When our fathers were in Egypt, they gave no thought to your miracles, they did not remember your many kindnesses, and they rebelled by the sea, the Red Sea. Yet he saved them for his name’s sake, to make his mighty power known. He rebuked the Red Sea, and it dried up; he led them through the depths as through a desert. He saved them from the hand of the foe; from the hand of the enemy he redeemed them. The waters covered their adversaries; not one of them survived. Then they believed his promises and sang his praise. But they soon forgot what he had done and did not wait for his counsel. Psalm 106:7-13

Wow—what a challenge! As I enter this new year of 2018, have I truly remembered all the times God led and rescued me in 2017? Have I allowed all this to strengthen my faith in God? Have I turned and praised God for it all with a truly thankful heart? Or have I, like those Israelites, forgotten what God has done for me and forged ahead in my own strength?

May you and I remember those many past kindnesses of God well—and remember too to wait patiently for God’s counsel as we move into 2018!

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Maxine4We have a certain one-year-old granddaughter who has a knack of getting her own way—especially with her Nanna! Yes, our Maxine can now walk or climb or even run places. But sometimes it’s a different story. Sometimes she decides she wants to be picked up and carried—or simply held and cuddled, cheek to cheek, to her heart’s content!

At times, I can be working in the kitchen when she will come around the corner, whimpering a little, arms raised. Whatever I’m doing, she wants to be up there with me, seeing what is happening or merely being held. And when I try to meet her eyes, she carefully averts them, as if to say ‘There’s nothing wrong—I just wanted to be picked up! And I got my way—yay!’

There is one problem, however. I have yet to perfect the art of picking up Maxine in a way that does not damage my back any further. Yes, I know one is supposed to use one’s knees rather than bend at the waist. But … well, in the heat of the moment, I tend to forget. I bend and lift and bend and lift because … well, this is my granddaughter we’re talking about! Besides, she’s just so cute and cuddly!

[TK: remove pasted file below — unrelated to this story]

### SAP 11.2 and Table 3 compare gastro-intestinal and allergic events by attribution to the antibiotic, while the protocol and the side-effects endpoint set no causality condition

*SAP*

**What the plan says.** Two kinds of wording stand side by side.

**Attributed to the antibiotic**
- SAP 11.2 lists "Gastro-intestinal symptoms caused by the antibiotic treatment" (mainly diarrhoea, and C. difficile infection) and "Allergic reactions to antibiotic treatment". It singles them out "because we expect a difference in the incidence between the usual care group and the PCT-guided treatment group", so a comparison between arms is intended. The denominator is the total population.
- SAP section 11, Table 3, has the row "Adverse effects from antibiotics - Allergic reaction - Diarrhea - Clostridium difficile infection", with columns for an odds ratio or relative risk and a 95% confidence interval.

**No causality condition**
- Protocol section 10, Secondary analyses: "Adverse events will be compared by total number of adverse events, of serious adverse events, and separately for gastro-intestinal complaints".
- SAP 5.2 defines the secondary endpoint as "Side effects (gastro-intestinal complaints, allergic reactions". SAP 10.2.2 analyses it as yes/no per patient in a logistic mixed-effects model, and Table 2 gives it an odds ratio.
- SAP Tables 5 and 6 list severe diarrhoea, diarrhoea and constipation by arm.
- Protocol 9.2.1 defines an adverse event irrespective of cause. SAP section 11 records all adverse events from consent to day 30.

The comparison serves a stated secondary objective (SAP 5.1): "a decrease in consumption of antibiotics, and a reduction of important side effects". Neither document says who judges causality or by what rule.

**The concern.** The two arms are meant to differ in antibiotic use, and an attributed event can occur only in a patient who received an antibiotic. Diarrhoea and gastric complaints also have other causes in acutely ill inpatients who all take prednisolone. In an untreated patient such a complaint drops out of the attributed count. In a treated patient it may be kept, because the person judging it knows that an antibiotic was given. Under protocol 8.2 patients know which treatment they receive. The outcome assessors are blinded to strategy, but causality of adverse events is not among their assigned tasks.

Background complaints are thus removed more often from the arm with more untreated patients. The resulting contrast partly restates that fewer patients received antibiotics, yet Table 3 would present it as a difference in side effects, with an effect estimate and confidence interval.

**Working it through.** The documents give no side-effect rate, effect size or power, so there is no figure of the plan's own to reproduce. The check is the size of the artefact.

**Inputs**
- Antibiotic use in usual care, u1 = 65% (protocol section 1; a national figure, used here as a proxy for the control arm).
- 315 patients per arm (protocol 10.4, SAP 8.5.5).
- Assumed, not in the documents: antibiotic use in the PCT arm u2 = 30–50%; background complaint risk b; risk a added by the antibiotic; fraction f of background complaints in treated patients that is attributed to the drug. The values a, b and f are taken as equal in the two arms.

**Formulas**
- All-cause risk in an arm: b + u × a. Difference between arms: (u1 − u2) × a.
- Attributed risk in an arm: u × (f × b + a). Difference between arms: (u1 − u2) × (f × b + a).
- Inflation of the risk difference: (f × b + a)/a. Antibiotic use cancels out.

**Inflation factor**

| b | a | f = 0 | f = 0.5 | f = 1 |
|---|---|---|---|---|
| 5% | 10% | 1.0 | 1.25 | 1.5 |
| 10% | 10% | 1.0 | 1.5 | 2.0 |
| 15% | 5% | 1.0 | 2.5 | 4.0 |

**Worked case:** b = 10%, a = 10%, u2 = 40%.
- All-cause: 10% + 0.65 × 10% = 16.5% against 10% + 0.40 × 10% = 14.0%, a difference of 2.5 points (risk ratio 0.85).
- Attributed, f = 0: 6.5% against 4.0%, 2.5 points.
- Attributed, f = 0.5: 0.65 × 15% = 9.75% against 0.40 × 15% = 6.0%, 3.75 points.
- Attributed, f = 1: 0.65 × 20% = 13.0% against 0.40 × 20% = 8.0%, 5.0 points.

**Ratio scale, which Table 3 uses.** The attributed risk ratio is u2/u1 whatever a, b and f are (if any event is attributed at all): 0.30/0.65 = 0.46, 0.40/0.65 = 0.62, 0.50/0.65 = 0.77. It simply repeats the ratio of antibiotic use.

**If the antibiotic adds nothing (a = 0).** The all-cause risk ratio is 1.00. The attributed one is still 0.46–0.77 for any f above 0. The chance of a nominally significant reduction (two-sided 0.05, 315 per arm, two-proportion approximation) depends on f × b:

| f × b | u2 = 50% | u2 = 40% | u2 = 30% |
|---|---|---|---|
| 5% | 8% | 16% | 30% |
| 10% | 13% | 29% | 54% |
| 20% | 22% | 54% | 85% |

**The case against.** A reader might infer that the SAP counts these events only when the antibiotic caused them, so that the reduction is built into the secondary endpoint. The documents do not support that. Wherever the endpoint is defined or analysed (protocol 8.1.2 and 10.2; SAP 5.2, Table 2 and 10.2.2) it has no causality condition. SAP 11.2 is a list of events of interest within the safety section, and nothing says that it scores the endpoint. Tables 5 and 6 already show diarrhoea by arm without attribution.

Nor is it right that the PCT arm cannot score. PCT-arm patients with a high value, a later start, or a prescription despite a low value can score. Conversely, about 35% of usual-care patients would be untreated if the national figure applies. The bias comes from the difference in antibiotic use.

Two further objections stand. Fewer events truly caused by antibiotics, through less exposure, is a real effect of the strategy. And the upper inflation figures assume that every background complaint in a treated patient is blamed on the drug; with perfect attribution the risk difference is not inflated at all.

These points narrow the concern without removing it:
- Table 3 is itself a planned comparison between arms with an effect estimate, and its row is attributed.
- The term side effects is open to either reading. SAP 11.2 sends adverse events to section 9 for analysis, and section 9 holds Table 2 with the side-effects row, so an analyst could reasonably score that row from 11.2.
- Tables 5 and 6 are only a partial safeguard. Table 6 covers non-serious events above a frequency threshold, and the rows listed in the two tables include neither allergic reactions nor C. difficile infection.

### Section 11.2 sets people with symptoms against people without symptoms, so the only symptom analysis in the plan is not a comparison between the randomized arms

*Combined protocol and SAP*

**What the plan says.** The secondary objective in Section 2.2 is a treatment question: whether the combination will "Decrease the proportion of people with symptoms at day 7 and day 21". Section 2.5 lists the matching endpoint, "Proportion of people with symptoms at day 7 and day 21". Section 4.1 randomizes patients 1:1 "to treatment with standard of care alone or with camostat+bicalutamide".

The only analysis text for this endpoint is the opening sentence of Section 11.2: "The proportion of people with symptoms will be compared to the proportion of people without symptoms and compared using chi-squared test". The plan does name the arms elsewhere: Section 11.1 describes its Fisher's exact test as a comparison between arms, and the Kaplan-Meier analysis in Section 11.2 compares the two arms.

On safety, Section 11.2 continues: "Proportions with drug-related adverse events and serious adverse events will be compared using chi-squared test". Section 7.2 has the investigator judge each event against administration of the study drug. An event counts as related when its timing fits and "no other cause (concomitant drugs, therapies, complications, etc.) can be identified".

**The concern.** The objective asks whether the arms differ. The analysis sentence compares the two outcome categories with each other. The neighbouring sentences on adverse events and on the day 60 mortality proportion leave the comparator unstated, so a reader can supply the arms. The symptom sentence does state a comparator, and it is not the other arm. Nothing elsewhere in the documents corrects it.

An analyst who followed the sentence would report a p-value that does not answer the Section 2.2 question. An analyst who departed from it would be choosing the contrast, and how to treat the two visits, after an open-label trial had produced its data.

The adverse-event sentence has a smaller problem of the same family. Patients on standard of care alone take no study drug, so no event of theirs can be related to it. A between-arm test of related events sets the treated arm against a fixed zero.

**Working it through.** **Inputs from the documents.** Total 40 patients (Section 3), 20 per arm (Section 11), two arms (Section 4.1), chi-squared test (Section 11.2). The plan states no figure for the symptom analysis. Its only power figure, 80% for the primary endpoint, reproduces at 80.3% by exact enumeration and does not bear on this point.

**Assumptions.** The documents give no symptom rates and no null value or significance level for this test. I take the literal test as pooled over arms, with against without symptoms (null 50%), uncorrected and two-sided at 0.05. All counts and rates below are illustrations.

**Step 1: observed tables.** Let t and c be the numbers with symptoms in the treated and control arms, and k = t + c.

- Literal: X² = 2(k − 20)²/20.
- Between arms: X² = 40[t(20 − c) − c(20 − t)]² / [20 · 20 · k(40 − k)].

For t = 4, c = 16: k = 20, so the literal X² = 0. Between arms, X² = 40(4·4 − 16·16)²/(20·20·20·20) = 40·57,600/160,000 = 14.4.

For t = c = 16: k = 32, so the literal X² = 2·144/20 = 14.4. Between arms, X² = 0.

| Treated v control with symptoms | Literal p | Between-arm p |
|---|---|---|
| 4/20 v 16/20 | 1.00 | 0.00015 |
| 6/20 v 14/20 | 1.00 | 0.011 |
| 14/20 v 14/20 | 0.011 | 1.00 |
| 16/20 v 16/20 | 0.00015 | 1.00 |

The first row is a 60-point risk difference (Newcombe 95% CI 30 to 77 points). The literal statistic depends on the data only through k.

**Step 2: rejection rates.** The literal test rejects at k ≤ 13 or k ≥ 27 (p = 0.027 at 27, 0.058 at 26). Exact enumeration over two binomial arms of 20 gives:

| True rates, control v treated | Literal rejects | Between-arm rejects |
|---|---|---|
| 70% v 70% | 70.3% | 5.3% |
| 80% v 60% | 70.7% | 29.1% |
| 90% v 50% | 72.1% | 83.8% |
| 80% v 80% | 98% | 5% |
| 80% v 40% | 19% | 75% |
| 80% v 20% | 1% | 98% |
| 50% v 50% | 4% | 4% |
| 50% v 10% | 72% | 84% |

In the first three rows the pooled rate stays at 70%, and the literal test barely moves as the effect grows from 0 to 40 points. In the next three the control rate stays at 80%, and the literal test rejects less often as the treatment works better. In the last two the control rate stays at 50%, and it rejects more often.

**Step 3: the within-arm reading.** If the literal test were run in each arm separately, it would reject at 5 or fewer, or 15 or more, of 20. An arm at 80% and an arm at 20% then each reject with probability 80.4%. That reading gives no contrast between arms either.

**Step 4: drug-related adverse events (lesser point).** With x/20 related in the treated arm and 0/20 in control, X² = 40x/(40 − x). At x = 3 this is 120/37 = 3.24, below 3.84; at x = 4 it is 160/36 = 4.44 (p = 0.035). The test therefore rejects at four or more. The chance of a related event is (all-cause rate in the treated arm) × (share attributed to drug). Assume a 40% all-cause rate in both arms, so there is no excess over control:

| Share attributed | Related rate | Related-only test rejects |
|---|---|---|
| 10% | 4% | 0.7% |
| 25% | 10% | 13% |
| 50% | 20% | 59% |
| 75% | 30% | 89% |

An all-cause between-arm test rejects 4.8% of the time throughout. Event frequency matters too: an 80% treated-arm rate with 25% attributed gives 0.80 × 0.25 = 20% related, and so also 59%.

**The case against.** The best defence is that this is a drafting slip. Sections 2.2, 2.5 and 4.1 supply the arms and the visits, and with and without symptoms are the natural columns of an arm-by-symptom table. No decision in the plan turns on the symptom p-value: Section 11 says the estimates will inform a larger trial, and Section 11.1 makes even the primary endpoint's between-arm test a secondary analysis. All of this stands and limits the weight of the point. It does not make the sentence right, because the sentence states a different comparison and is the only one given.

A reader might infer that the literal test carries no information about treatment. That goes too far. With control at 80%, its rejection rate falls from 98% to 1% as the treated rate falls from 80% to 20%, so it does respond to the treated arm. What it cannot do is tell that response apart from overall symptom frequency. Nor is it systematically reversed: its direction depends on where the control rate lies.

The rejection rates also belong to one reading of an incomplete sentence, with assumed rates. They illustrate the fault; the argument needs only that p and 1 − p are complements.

There’s a lot of bending down involved in caring for young children, isn’t there? If it’s not picking them up, it’s getting them into car seats or helping take their shoes off or changing nappies or tidying up toys or cleaning up messes or doing any number of other tasks. One day they will be able to look after themselves—but not quite yet.

It was perhaps because of all this that I particularly noticed some beautiful, poetic words in Hosea 11:1-4 this past week about God’s amazing love for the children of Israel. God called them out of Egypt, strengthening them, teaching them and healing them so they could stand on their own two feet. Yet they still went astray and worshipped other gods. In verses 3-4, we read:

It was I who taught Ephraim to walk, taking them by the arms; but they did not realize it was I who healed them. I led them with cords of human kindness, with ties of love; I lifted the yoke from their neck and bent down to feed them.

What beautiful images these are of God’s ‘bending down’, as it were, in order to offer such patient nurturing to these Israelites! Here is God, the Creator and Lord of the Universe, pouring out such love on them, leading them to the Promised Land, setting them free, going to great lengths to feed them. And surely this is the same heart God still longs to show to each of us as we journey through life? How many times does God bend down to pick me up on a daily basis, hold me close, clean me up, set me on my feet again and help me walk forward in much greater freedom?

I hope I never take for granted God’s patient, loving nurture of me. This week, every time I bend down to pick up Maxine or care for her in some other way, may I remember to thank God for doing the same—and more—for me.